Red hair, brown eyes. All natural. Almost.

When I was in Edinburgh recently, I did enjoy a little of the Film Festival that was going on from June 20th to July 1st. This is a more low profile, Sundance-y like event that makes for a few celebrities and parties but is really more about the public and the movies. The Closing Night Gala featured the premiere of the new Pixar animated picture Brave, which tells a story that fittingly unfolds in the Scottish Highlands.

The heroine is a red haired girl, a choice rather clear for anyone who has spent any time in Scotland, a country that probably shares with Ireland the highest proportions of red haired population in the world. I say probably because I´m lazy and I´m not going to look it up, but I mean, they have a lot of natural flames in there.

I, a brunette with chestnut hair and eyes and extremely fair skin, have always dreamed to have been a natural red. An impossible dream, since I was already born, as told before, with a different hair color. I grew up nurturing an adoration for the Old Hollywood red divas (which were not natural — but who dares to claim to understand the female soul), particularly the one and only Gilda Rita Hayworth, red hair, brown eyes:

Red hair, dark red lips. So daring and yet, so beautiful. What I find so amazing about this natural tone of red is that it is both quirky and profoundly glamorous — it can be worked in both ways (sometimes simultaneously) with amazing results.

Coming back from Edinburgh, inspired by all those red boys, girls, man and women all around me, I decided it was the time for the change, and I would not formulate any more postponing excuses such as waiting for the gray to cover my head or, less dramatically, for the hair to grow longer; I´d just do it.  So, without warning anyone, I went to a beauty salon and said, “I want to be as red as this lady here”, the lady in question being Christina Hendricks. Can you do it?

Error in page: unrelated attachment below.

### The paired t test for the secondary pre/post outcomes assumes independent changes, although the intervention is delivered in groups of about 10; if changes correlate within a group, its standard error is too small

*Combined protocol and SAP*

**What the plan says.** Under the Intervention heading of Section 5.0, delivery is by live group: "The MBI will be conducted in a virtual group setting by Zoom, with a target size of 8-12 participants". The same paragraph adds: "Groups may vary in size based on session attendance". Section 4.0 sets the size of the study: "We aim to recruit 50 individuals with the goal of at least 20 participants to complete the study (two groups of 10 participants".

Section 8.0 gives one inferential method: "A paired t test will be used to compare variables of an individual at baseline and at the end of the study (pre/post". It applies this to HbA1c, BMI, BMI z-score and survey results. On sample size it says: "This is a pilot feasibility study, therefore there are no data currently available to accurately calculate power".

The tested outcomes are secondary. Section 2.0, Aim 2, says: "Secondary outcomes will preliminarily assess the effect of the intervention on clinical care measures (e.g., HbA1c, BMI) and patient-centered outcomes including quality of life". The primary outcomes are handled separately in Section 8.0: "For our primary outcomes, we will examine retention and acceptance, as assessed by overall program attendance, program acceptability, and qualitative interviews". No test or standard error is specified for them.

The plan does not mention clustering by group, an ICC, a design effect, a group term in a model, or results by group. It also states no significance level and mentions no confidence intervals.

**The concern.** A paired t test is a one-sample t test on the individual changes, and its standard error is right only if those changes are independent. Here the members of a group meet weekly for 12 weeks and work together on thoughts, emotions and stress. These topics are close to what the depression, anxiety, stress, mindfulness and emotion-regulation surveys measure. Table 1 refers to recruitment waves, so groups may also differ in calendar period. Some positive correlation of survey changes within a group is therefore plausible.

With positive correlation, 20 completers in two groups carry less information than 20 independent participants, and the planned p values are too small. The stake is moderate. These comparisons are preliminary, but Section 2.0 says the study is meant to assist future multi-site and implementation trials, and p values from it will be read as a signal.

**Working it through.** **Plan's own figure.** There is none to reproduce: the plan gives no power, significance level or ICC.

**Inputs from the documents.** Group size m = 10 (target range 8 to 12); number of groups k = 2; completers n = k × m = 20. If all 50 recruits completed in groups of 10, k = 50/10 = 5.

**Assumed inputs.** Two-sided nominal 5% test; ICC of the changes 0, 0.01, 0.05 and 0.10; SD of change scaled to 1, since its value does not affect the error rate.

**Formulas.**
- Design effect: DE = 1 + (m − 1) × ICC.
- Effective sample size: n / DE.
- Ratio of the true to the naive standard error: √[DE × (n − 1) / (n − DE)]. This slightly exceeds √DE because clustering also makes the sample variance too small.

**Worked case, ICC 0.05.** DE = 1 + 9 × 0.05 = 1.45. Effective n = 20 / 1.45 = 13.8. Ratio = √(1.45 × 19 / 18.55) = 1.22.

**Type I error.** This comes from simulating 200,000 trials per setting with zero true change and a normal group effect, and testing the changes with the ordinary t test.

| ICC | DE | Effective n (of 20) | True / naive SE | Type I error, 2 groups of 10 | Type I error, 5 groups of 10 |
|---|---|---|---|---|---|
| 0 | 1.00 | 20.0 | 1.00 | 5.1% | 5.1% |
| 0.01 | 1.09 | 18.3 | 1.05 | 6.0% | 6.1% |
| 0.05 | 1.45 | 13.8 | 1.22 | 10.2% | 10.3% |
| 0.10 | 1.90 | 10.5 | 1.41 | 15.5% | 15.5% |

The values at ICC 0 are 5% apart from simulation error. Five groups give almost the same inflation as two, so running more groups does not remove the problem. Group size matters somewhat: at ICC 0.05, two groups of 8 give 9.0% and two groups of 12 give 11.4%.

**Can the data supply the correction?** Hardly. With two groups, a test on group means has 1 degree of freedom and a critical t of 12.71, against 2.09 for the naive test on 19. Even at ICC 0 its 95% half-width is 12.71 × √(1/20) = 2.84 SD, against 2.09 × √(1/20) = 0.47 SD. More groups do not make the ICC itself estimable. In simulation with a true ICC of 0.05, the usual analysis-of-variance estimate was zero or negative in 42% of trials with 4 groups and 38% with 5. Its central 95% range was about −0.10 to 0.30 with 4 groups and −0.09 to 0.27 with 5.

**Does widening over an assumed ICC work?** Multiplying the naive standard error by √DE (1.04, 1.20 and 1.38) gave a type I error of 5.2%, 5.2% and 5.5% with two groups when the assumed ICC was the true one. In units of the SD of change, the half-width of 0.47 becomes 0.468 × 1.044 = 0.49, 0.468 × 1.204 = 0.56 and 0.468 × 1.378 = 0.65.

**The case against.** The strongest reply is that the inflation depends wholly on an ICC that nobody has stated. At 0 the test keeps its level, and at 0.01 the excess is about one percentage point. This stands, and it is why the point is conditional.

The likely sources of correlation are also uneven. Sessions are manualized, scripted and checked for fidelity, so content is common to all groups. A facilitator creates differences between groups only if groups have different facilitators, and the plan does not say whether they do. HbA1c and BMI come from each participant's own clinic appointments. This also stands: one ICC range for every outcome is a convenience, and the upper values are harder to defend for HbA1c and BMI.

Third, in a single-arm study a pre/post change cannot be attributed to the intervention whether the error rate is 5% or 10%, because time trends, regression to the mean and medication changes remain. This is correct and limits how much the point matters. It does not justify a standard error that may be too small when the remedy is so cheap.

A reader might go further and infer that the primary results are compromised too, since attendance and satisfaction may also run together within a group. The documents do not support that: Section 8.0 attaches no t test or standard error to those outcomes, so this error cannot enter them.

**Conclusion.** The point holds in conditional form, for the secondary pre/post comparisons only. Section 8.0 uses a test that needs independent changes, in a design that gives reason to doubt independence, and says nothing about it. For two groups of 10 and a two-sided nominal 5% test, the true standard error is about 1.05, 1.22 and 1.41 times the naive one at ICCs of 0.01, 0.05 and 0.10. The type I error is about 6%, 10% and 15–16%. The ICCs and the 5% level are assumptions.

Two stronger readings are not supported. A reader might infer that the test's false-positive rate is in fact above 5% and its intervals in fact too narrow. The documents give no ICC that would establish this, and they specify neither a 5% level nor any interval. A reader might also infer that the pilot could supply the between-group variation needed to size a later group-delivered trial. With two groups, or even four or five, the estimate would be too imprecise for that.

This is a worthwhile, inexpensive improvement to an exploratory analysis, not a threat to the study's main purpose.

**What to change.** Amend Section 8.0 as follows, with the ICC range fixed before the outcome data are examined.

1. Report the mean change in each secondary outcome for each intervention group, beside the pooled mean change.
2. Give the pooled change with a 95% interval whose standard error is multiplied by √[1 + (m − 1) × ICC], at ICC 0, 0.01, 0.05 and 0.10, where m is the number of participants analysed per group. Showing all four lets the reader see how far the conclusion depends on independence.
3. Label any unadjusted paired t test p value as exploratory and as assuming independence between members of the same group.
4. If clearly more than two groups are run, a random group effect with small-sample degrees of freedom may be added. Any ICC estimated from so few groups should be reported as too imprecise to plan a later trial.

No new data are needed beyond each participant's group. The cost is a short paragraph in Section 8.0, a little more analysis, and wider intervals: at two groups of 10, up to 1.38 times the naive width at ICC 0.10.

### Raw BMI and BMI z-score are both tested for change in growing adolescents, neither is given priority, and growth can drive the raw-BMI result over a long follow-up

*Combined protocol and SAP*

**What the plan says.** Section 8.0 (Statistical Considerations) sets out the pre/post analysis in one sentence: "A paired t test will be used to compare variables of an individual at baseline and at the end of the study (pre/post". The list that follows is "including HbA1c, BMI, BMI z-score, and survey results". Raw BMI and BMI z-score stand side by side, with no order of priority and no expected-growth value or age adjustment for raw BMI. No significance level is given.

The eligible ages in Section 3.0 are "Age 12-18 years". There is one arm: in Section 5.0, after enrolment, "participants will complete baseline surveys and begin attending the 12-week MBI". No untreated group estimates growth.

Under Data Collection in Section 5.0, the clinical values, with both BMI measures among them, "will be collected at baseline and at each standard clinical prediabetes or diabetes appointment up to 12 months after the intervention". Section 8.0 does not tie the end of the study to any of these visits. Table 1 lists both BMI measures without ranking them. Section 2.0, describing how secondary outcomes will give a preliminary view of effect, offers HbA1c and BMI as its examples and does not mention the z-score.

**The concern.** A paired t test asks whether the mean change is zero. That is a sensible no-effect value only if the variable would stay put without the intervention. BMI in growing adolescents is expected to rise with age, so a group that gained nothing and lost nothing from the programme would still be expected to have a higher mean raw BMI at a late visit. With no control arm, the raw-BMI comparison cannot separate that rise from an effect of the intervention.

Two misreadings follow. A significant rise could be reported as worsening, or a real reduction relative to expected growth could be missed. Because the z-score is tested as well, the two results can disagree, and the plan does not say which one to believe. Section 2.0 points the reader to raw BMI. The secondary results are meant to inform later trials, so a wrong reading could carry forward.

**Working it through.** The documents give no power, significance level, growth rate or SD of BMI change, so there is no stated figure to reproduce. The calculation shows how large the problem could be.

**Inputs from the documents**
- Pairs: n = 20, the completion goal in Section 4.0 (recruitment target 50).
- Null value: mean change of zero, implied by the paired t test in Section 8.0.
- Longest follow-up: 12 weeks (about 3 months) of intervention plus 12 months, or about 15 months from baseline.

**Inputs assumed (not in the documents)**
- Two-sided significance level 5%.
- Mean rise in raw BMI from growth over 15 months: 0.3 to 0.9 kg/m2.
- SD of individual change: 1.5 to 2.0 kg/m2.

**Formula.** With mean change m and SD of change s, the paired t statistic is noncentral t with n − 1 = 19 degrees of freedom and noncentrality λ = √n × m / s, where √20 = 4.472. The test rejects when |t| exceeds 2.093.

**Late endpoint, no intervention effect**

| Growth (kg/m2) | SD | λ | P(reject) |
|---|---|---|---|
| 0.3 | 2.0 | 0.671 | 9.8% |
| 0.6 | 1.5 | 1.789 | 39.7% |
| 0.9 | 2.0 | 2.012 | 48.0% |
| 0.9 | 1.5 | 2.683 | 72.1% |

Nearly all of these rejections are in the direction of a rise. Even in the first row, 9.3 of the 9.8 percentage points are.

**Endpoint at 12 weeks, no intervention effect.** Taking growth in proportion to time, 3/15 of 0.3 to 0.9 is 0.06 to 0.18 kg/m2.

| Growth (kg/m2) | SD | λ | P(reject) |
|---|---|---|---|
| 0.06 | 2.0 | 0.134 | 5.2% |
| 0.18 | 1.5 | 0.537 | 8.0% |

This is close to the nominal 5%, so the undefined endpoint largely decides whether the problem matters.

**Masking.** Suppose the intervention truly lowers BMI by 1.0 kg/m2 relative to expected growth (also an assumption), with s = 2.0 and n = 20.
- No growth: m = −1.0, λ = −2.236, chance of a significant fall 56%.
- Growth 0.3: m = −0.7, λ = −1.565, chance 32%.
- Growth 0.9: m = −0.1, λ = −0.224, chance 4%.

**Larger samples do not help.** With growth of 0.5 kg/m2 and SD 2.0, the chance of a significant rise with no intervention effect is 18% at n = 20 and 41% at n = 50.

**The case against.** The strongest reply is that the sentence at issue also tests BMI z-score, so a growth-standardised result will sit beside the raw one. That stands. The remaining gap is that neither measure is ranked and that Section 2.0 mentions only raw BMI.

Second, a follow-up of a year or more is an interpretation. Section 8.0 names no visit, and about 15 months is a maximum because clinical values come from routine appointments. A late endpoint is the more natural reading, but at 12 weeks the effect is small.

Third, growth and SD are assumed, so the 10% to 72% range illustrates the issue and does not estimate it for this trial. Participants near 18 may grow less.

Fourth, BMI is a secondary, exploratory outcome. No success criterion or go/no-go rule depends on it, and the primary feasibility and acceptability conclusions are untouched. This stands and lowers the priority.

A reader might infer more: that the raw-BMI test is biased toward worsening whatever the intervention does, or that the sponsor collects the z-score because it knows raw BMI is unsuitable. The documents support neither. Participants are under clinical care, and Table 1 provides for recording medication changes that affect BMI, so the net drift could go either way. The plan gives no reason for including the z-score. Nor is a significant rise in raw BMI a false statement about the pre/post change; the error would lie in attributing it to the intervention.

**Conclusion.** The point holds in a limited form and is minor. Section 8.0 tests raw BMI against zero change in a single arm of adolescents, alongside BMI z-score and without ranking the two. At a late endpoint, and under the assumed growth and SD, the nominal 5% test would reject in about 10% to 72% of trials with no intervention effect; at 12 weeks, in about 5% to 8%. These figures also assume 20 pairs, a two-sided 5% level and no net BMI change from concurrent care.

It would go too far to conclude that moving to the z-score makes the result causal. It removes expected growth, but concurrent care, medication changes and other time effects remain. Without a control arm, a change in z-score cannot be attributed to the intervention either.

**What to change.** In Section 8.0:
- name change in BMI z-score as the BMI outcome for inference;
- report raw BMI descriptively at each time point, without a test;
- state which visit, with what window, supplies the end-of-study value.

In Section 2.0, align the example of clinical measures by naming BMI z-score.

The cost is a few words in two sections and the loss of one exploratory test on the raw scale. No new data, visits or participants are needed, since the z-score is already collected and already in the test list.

He did it. And after he did it, I freaked out for a few days, until I finally relaxed and accepted I was, at last, as red as I always wanted to be, and it looked amazing. But there are tricks for such a dramatic change from dark to natural flame hair to look amazing, which I will share with you now.Brow Set in Boy Girl by MAC Cosmetics

eyebrows – If you´re a natural blonde, your eyebrows will probably work really well with the copperish, natural red hair tone. If you are a brunette, THEY WILL NOT. Taking care of the contrast is probably one of the most important things to do if you don´t want your very expensive look (no, it´s not low cost to maintain a dyed red hair gorgeous) to become cheap due to the terrible contrast. Two tips: dye your eyebrows too (some argue this may be damaging and eventually cause them to fall — do your research and reach your own conclusions, and DON´T. DO. IT. YOURSELF); buy this AMAZING PRODUCT by MAC Cosmetics, in the Girl Boy hue and wear it. Every. Single. Day.

Eyebrows will turn you into a new woman just as much as the hair did. It´s a whole new level of redness, and it makes the whole difference when it comes to the elegance of your whole new look.